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Article
August 1988

Hepatitis in Acquired Rubella Infection in Children

Author Affiliations

Department of Pediatrics Nippon Kokan Hospital 1-2-1 Kokandori Kawasaki-ku Kawasaki, Kanagawa, Japan
Department of Pediatrics Keio University School of Medicine, Tokyo Japan

Am J Dis Child. 1988;142(8):817-818. doi:10.1001/archpedi.1988.02150080023012
Abstract

Sir.—Although congenital rubella frequently is accompanied by hepatocellular disease,1 liver involvement in acute acquired rubella, to our knowledge, has not been recognized.2,3 Recently, Zeldis et al4 reported a case of rubella accompanied by serum aminotransferase level elevations in an adult. We determined liver-derived serum enzyme levels in pediatric patients with rubella to clarify the incidence and clinical features of liver involvement.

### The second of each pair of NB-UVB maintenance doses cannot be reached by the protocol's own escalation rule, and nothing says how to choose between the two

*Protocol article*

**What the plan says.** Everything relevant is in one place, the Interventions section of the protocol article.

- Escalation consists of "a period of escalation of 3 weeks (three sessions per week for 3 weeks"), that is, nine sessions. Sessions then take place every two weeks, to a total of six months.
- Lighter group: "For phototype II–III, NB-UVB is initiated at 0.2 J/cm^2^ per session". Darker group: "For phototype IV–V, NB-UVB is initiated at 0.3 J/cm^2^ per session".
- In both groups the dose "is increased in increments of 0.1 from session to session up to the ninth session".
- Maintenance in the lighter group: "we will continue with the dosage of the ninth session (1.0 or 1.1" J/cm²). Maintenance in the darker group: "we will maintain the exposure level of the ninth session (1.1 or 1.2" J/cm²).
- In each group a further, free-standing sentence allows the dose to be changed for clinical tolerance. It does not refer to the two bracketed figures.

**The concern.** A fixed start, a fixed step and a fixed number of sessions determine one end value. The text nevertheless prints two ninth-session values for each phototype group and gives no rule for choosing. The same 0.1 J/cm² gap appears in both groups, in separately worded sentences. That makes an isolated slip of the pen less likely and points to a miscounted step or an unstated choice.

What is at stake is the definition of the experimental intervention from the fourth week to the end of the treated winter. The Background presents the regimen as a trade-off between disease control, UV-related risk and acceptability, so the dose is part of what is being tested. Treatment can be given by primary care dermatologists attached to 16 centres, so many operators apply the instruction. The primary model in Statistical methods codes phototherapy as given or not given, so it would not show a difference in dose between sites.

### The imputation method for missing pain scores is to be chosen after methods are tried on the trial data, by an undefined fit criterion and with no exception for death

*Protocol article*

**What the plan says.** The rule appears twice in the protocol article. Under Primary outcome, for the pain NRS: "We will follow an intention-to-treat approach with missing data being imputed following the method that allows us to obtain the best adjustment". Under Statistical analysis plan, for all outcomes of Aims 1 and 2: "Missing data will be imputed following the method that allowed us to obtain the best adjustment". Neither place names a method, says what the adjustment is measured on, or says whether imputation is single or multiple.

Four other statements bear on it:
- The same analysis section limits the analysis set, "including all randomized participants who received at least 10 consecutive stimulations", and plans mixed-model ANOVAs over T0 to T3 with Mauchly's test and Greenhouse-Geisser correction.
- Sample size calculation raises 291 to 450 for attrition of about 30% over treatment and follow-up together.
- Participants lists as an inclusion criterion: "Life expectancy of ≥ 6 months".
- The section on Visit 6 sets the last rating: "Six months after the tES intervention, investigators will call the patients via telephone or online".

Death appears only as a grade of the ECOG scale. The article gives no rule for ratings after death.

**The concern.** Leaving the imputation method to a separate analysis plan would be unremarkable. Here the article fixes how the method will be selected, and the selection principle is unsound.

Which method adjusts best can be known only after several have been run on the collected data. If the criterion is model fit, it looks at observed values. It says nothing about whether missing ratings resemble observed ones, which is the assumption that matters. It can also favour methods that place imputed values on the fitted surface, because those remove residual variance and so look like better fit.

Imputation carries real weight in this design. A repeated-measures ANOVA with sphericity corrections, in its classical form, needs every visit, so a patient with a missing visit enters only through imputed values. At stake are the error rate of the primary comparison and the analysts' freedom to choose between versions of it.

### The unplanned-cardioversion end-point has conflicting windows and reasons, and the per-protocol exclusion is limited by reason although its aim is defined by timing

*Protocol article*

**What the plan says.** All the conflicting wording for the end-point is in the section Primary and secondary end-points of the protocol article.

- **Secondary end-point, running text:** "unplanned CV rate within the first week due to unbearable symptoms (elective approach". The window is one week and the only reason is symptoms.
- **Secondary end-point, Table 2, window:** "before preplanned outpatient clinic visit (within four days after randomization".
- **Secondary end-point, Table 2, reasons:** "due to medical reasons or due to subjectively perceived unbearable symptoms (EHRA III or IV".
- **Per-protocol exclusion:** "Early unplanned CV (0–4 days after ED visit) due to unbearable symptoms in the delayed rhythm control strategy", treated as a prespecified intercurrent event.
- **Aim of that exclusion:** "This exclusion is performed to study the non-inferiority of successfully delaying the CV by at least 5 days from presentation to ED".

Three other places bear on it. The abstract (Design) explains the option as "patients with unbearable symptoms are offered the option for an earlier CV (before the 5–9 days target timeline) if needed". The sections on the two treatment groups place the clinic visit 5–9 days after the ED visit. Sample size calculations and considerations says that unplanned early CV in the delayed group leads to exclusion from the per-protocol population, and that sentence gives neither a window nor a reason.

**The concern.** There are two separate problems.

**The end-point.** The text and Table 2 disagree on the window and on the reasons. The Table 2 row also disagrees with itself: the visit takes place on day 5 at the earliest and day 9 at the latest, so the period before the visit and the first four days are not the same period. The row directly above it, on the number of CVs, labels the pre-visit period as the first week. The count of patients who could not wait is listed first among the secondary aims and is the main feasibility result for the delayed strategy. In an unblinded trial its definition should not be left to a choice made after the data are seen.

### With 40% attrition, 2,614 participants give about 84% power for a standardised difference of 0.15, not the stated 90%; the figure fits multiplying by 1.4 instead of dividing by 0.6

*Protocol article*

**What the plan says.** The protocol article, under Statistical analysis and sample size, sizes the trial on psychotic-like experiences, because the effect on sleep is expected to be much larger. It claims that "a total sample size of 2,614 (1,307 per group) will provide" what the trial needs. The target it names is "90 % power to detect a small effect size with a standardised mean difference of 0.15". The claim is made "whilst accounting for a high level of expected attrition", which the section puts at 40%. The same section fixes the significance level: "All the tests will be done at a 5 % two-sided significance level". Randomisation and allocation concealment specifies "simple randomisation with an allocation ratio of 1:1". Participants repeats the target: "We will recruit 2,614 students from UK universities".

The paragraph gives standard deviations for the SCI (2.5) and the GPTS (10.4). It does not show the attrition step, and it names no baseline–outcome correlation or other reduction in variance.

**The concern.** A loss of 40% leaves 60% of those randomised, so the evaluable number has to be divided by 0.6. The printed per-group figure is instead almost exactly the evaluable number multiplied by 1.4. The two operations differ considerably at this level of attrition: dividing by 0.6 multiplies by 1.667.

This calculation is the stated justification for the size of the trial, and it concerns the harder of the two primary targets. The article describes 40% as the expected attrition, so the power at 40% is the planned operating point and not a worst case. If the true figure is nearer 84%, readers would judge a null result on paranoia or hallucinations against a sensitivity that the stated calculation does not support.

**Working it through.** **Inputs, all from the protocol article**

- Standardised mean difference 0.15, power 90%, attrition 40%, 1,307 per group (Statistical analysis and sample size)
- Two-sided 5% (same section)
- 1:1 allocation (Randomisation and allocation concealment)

Early in 1987, a rubella epidemic occurred in Japan. In this study, we analyzed 241 patients who were serologically confirmed to have rubella by a hemagglutination inhibition test.

At the first visit, we measured serum bilirubin, aspartate aminotransferase (AST), alanine aminotransferase (ALT), lactate dehydrogenase (LDH) and its isoenzymes, alkaline phosphatase (AP), and γ-glutamyltransferase (GGT) levels. We arbitrarily defined liver dysfunction as an elevation of ALT level over 100 U/L. Normal reference interval levels are AST, 20 to 50 U/L; ALT, 10 to 40 U/L; and LDH,

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